Memento chronicles two separate stories of Leonard, an ex-insurance investigator who can no longer build new memories, as he attempts to find the murderer of his wife, which is the last thing he remembers. One story line moves forward in time while the other tells the story backwards revealing more each time.Written by
For the first "loop," as Christopher Nolan refers to each scene, the director wanted to throw in all the main elements that would make up Lenny's character as well as the idea of repetition with a very jarring and memorable image. "With this first loop in time, we wanted to have something truly unforgettable. A gunshot to the head seemed about as good as you can get." Nolan also mentions a key element to each loop was in the sound. He wanted to create a distinct sound for the end of each loop, Teddy knocking on the door to the motel, Lenny putting the clip into the gun, to give each section its own identity. Later in the film, Nolan used fragments of scene to transition, as the audience would then be comfortable with the film's rhythm. See more »
As Leonard stands at Dodd's door preparing to enter, there isn't a window on his left side. Once Leonard breaks into Dodd's room, a window appears to his left. See more »
I meet Sammy through work. Insurance. I was an investigator. I'd investigate the claims to see which ones were phony. I had to see through people's bullshit. It was useful experience, 'cause now it's my life.
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On the 2 Disc, Limited Edition R1 DVD, a "chronological" version can be found by going through the questionnaires on the second disc. When the question comes on screen concerning the lady with a flat tire, answer the 4-part question in reverse order (#3, then #4, #1, and #2) and the "chronological" version will play. The rewind and fast-forward features do not work while watching this version. If you put the pictures in the "correct" order, you get to read the short story the movie is based on. See more »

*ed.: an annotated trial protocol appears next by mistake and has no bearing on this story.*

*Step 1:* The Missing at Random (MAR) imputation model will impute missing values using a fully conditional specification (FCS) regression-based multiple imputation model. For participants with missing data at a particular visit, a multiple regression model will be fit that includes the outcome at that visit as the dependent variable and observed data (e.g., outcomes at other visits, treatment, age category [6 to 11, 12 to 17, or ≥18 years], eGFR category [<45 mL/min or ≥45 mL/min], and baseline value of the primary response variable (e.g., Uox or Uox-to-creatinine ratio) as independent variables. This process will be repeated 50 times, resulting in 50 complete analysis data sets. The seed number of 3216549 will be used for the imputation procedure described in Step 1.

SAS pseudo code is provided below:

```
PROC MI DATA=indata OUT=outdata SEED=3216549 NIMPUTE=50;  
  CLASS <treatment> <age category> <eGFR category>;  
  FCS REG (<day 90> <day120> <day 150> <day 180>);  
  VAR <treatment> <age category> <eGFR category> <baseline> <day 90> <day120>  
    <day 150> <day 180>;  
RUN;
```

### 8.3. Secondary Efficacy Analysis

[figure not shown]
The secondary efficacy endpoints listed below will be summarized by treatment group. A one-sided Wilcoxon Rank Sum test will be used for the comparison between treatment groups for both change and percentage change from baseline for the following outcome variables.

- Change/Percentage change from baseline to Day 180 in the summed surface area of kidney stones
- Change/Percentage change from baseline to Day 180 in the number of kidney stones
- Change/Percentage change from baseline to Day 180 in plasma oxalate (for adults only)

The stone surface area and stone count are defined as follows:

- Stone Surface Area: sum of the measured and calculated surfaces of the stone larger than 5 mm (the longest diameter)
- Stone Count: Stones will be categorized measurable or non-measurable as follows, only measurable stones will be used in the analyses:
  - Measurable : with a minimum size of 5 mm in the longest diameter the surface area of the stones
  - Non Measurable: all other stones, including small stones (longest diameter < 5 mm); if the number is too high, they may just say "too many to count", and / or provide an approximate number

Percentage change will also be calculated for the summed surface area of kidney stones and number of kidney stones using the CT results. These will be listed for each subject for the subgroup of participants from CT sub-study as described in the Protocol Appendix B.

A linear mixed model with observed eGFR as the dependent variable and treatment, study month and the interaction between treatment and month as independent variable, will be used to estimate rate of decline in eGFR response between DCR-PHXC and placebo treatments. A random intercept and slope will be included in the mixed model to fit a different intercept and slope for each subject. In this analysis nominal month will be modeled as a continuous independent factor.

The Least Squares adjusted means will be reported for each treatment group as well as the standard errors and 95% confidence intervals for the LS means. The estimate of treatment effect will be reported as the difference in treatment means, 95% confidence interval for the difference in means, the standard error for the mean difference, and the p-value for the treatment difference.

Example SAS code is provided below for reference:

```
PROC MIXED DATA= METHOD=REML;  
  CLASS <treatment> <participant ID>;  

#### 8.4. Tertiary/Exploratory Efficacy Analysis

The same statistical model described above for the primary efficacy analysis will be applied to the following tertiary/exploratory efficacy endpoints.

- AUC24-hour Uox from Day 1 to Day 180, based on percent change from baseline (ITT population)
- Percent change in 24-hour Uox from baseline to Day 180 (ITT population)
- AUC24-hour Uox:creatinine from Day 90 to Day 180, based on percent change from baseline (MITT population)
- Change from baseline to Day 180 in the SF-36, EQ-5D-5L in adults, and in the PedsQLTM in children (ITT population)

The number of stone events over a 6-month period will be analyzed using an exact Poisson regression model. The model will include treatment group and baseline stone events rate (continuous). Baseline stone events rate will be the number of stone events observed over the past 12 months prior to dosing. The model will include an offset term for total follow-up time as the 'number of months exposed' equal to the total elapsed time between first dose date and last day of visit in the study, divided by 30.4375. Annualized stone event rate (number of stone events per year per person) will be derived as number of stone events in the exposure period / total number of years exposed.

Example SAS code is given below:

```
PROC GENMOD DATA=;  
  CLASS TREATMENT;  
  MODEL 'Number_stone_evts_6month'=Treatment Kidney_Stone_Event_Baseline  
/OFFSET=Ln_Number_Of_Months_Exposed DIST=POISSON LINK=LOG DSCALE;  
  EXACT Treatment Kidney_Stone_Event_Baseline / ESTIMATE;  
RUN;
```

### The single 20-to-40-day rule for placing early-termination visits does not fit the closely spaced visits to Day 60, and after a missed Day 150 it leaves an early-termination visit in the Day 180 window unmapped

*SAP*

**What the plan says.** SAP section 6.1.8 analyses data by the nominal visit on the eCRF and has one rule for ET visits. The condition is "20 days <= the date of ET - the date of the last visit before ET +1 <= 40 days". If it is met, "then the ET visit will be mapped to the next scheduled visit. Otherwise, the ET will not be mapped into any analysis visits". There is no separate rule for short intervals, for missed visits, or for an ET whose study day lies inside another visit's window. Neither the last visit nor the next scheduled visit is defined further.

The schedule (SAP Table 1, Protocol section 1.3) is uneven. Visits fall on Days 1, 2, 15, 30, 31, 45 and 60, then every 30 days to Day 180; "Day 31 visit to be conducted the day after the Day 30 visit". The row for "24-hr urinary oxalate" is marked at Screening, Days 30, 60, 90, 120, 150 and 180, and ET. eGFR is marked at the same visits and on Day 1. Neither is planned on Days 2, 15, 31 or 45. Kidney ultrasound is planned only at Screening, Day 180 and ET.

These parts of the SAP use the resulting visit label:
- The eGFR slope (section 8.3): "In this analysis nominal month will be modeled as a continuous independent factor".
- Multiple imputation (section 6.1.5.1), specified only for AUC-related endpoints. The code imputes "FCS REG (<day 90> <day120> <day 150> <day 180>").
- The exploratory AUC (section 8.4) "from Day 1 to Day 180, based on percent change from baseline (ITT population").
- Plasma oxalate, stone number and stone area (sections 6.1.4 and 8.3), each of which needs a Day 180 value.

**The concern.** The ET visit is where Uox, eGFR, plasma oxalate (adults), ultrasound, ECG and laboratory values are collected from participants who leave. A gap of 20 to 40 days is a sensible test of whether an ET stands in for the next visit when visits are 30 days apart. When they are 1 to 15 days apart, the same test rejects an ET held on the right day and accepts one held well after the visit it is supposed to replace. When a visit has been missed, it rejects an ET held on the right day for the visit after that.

Written and Performed by Monc
Courtesy of Conglomerated Industries See more »
watch it early so you can see something else afterward.
I saw "Memento" in the early afternoon, a fact for which I am thankful. Why? Because it then proceeded to dominate the majority of my thoughts for the rest of the day. That night I lay in bed, tossing and turning, my mind trying to wrap itself around the story, and I absolutely could not GO TO SLEEP!
I finally just gave up on sleep, got up around midnight, and watched "Election" to cleanse my palate. Then I went back to bed and starting contemplating "Memento" AGAIN. Finally, out of sheer exhaustion, I went to sleep.
This is a movie that gets in your head and will not get out until you figure it all out. And that can only be done with extensive internet research. Reading "Memento Mori", the short story upon which the movie is "based" helped, too.
"Memento" is nothing short of a phenomenon. And a brilliant one at that.
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